• Video: Cyclone Gabrielle Recovery Taskforce had much more work it could have done, says Bayden Barber

Video: Cyclone Gabrielle Recovery Taskforce had much more work it could have done, says Bayden Barber

The Cyclone Gabrielle Recovery Taskforce, which was wound up by the National Government this week, had so much more work to do, says Bayden Barber.

Barber, who is the Executive Chair of Ngāti Kahungunu Iwi Incorporated, was a member of the Taskforce headed by Sir Roche. The Taskforce was established by the Labour Government last year with the primary purpose of aligning locally led recovery plans with the work of government agencies and the private sector.

The Emergency Management and Recovery Minister Mark Mitchell announced this week that the TaskForce has been wound down with responsibilities transferred to the Cyclone Recovery Unit.

“In making this decision, we have considered how the recovery structures have evolved, and in particular the role of the Cyclone Recovery Unit to coordinate and prioritise the recovery programme.”

However, Barber told Hawke’s Bay App that he felt there was more work that could have been done.

“There's so much more work to be done. There's so much more in the recovery space. I mean, we just had the one-year anniversary and we heard from our communities themselves. Hopefully this government will pick up on those themes and desires from the community and just make sure that they continue to roll out the support.”

Asked if he had been surprised by the Government’s move, Barber said: “No surprises to me that it's been wrapped up. We've got a new government, they've got their own direction, and I guess the Taskforce is the kind of a hangover from a previous government, so they want to do things differently. Kei Te Pai.”

“Well, we had a bit of a break over the summer and we hadn't heard anything. We were waiting to hear what this new government was going to do, and it hasn't really been a surprise. I thought they might've kept it going because Brian Roche is at the helm. You've got people with credibility that are helping to guide the work, but it is what it is and we'll just roll with it.”

Sir Brian will remain as an advisor to the Minister for Emergency Management and Recovery.

Hawke’s Bay App has approached the Minister for Emergency Management’s Office for comment on Barber’s statement.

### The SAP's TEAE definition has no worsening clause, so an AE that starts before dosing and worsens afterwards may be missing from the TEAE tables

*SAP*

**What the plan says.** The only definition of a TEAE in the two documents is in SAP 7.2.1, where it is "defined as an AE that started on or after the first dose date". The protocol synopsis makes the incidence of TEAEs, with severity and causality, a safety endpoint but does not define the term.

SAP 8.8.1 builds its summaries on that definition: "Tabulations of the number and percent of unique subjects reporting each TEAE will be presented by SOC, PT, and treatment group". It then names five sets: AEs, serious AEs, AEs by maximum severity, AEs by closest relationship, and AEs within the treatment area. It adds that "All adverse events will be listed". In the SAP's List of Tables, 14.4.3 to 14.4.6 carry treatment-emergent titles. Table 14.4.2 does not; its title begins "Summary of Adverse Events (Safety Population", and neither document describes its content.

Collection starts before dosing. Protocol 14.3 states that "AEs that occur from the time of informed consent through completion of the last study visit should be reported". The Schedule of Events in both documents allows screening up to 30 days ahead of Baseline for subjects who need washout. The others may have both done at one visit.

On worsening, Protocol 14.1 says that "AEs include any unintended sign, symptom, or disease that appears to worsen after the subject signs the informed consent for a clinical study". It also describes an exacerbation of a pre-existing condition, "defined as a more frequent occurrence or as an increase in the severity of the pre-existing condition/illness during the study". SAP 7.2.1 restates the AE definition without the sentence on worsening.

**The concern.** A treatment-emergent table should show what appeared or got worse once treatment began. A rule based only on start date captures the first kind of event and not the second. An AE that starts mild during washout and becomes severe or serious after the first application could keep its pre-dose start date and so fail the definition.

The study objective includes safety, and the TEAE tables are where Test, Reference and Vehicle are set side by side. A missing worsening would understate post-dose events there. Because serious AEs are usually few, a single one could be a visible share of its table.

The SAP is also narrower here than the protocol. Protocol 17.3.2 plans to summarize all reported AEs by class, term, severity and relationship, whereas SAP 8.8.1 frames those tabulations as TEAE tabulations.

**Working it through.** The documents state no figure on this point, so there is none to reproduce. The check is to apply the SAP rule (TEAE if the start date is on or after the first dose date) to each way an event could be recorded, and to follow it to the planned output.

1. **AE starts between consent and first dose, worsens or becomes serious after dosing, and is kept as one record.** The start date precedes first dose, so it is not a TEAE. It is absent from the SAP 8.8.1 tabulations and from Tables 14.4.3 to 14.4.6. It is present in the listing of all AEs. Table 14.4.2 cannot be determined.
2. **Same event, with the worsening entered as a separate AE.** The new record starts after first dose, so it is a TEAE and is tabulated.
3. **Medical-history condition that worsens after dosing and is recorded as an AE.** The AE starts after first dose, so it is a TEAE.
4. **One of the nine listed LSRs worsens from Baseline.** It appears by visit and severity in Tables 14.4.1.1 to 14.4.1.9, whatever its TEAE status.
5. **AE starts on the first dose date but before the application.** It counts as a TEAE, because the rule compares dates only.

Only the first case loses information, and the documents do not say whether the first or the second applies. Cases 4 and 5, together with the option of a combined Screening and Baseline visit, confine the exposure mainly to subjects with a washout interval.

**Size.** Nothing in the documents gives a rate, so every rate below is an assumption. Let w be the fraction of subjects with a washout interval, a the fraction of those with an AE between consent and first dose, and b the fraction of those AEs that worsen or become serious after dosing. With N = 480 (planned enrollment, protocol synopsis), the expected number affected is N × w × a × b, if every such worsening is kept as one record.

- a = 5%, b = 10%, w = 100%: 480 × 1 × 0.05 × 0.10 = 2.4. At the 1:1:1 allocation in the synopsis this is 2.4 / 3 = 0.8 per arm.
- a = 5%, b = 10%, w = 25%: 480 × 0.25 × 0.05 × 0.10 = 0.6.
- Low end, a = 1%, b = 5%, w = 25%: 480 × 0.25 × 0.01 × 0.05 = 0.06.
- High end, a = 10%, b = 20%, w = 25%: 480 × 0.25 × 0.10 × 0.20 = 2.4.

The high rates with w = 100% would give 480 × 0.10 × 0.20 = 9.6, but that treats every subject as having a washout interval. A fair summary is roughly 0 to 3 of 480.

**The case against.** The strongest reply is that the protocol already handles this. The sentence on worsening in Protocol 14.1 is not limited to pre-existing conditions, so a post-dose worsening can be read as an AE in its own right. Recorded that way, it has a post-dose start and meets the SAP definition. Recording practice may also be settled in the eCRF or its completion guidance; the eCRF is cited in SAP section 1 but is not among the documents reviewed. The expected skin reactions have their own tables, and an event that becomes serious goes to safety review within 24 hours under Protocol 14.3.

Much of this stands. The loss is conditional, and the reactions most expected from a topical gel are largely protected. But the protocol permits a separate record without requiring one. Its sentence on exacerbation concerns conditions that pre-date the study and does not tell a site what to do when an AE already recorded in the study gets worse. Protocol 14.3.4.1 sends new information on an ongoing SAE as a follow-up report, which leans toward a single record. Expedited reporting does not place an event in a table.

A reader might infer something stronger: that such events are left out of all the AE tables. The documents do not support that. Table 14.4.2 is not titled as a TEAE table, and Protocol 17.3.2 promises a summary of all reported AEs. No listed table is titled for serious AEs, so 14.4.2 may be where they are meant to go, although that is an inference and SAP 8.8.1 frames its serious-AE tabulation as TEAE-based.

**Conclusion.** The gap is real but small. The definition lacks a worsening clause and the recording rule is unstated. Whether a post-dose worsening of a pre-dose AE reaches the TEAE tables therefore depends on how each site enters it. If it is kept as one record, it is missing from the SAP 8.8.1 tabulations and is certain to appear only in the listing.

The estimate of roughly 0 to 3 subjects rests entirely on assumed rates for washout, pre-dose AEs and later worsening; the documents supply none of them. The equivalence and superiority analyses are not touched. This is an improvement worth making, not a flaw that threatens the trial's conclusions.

This week also saw Mitchell write to the Mayor of Hastings Sandra Hazlehurst to tell her that the Government will not be contributing to the costs of the demolition of homes belonging to Cyclone Category Three property owners. The Council, on Tuesday, decided by a narrow margin to not make the property owners liable for the demolition costs – about $2m.

Barber said that either the Council or the Crown should be paying the costs.

“When you add it all up, it's not a lot of money in the bigger scheme of things, but for the individual homeowners, property owners, it's a big huge deal on top of what they've already lost.”

“I think good common sense has come to the fore and yeah, I think the Crown should pick it up and just move on. Really, that should be just a straightforward decision to support these households and let them move on with their lives.”

Asked how the rebuilding was going within his Iwi communities, Barber said: “We've got a lot more work to be done, and I'm talking not just about iwi, but the whole community.”

“The Māori land issues around category three. I mean, that's a long tail behind general title land. So helping those hapū and whānau on their journey, I think is going to be really important. Getting people back into homes is going to be really important and helping support the rebuild of our infrastructure, roading, key arteries to move produce, and to get people from A to B without half an hour of sitting at a stop sign.”

Watch the accompanying video to see the interview with Bayden Barber.